the patched code.

The "cold" disk caches are when the /usr/obj is deleted, the machine
is rebooted, and the 'make -j 24 buildworld" is started.
The "warm" disk caches are when the /usr/obj is deleted after a
'make -j 24 buildworld', the machine is NOT rebooted, and another
'make -j 24 buildworld' is then performed.

Results follow:

     2412.39 real     23203.80 user      2637.86 sys   <-- buildworld    - run 0
      344.52 real      2777.46 user       760.44 sys   <-- buildkernel   - run 0
       15.74 real        46.43 user        52.23 sys   <-- installkernel - run 0
     2409.76 real     23192.80 user      2643.00 sys   <-- buildworld    - run 1
      343.96 real      2777.47 user       758.21 sys   <-- buildkernel   - run 1
       14.90 real        45.76 user        53.20 sys   <-- installkernel - run 1
     2414.65 real     23201.35 user      2643.17 sys
      344.24 real      2777.27 user       756.57 sys
       15.65 real        45.74 user        53.33 sys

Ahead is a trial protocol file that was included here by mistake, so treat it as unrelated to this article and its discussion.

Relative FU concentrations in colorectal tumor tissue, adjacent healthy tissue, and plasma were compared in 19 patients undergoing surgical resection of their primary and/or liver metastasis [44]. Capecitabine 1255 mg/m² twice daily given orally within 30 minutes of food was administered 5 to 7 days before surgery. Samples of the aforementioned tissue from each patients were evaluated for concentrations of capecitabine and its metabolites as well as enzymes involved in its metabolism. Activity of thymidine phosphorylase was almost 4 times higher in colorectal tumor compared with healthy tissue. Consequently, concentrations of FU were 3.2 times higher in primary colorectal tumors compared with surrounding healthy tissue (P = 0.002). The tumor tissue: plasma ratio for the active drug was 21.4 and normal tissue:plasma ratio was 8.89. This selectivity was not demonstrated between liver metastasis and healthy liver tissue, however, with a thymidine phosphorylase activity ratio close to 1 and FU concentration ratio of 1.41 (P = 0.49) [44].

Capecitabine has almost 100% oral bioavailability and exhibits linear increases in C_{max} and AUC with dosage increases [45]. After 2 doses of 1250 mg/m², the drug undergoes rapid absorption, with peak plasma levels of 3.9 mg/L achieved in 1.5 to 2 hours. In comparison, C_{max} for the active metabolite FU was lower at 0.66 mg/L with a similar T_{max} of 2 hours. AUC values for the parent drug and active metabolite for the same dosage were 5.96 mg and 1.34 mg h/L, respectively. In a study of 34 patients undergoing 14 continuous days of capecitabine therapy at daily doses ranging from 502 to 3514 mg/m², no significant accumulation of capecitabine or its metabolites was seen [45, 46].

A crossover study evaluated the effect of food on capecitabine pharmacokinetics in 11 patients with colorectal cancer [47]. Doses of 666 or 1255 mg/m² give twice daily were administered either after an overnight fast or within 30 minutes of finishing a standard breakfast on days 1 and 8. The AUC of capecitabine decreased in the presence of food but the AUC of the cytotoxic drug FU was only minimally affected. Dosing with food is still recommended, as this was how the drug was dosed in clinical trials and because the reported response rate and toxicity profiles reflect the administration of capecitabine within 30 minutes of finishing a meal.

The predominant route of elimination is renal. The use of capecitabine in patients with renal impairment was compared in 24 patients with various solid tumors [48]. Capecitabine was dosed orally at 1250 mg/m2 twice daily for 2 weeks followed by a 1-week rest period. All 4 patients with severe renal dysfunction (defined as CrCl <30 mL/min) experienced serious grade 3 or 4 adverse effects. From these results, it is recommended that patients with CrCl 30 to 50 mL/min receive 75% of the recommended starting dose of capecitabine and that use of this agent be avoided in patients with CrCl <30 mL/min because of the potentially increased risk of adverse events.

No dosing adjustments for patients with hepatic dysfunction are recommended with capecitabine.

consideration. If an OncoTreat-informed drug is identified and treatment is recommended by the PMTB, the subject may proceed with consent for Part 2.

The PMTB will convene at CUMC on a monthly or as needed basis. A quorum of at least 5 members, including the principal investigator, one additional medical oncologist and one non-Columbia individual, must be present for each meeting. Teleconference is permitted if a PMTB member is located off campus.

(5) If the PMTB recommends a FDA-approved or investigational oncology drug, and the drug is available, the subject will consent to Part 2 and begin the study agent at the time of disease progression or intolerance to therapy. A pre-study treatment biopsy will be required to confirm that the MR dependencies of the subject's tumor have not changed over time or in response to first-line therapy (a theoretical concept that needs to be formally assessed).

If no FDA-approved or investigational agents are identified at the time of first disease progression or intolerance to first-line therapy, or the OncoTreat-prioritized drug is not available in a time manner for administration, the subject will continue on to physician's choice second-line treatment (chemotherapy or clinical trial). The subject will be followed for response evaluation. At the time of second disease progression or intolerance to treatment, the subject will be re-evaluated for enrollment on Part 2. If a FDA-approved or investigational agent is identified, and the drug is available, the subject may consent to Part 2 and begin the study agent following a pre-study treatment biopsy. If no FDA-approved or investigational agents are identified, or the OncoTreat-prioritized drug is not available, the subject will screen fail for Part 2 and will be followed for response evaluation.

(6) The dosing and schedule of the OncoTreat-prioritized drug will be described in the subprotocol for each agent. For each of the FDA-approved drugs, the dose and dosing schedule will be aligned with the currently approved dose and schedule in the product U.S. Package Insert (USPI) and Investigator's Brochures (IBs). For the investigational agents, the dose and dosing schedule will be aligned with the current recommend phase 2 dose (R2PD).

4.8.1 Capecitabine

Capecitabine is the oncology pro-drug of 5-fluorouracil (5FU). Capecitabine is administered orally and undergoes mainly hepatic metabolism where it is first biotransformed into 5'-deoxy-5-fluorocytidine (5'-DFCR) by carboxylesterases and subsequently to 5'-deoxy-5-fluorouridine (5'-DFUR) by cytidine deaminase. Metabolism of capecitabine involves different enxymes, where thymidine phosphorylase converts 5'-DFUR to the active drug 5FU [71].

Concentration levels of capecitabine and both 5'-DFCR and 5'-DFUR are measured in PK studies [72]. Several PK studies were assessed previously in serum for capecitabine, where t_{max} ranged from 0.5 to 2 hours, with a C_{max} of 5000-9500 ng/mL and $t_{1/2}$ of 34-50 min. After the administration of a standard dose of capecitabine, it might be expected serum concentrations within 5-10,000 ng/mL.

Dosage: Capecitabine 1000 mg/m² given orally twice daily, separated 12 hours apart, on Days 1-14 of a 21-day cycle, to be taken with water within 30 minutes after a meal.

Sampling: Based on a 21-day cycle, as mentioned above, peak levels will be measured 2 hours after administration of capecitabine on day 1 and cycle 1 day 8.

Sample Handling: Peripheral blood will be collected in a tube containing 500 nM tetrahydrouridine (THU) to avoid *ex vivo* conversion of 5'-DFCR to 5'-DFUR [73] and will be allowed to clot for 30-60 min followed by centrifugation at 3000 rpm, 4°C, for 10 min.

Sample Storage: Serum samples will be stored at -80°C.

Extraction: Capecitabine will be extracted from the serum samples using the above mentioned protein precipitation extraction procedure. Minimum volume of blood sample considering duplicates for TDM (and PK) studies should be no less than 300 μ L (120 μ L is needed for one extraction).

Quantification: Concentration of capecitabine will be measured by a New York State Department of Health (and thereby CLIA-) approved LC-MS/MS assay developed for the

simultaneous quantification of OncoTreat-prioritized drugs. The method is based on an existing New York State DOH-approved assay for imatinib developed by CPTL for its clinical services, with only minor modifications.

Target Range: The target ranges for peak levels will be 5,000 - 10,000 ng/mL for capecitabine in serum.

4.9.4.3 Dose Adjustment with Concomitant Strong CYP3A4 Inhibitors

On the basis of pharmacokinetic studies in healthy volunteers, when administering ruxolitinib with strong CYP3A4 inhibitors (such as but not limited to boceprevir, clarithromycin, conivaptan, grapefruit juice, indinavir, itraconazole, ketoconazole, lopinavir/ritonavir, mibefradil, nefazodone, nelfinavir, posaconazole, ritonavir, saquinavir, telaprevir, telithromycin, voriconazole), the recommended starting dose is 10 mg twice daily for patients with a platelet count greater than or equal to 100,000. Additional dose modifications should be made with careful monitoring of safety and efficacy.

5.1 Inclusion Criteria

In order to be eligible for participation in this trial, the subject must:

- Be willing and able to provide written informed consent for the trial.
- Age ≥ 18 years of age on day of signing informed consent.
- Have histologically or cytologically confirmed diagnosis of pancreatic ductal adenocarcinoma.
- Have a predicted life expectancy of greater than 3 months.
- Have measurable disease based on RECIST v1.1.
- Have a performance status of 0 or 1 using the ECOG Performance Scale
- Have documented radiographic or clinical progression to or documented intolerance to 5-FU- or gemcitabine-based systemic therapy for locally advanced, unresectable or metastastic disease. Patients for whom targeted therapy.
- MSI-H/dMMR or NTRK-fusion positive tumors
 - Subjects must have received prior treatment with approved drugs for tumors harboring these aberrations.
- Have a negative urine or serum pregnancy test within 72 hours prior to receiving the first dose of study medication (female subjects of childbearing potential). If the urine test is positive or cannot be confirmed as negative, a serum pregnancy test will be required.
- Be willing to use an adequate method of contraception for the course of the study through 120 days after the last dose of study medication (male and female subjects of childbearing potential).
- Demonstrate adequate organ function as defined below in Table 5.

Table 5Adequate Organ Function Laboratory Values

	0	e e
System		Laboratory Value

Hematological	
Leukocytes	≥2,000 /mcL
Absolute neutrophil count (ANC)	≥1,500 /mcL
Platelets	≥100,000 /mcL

2412.51 real     23211.03 user      2660.45 sys
      345.04 real      2774.33 user       758.16 sys
       15.09 real        46.12 user        52.69 sys
     2411.58 real     23214.80 user      2638.70 sys
      344.32 real      2773.58 user       754.47 sys
       15.40 real        46.17 user        52.98 sys
     2411.78 real     23197.62 user      2651.97 sys
      345.65 real      2772.83 user       762.16 sys
       14.77 real        46.51 user        52.88 sys
     2391.97 real     23195.38 user      2667.92 sys
      341.43 real      2777.19 user       766.67 sys
       12.11 real        45.55 user        53.88 sys
     2389.78 real     23188.92 user      2672.51 sys
      341.27 real      2783.25 user       763.09 sys
       12.15 real        45.68 user        53.96 sys
     2398.17 real     23196.31 user      2674.64 sys
      341.52 real      2779.43 user       766.27 sys
       12.16 real        45.34 user        53.95 sys
     2349.55 real     22999.66 user      2550.08 sys
      341.16 real      2776.62 user       766.24 sys
       12.05 real        45.24 user        54.03 sys
     2348.86 real     23004.25 user      2561.76 sys
      340.82 real      2778.00 user       765.37 sys
       12.08 real        46.03 user        53.18 sys
     2393.53 real     23200.97 user      2673.28 sys
      340.74 real      2778.71 user       763.86 sys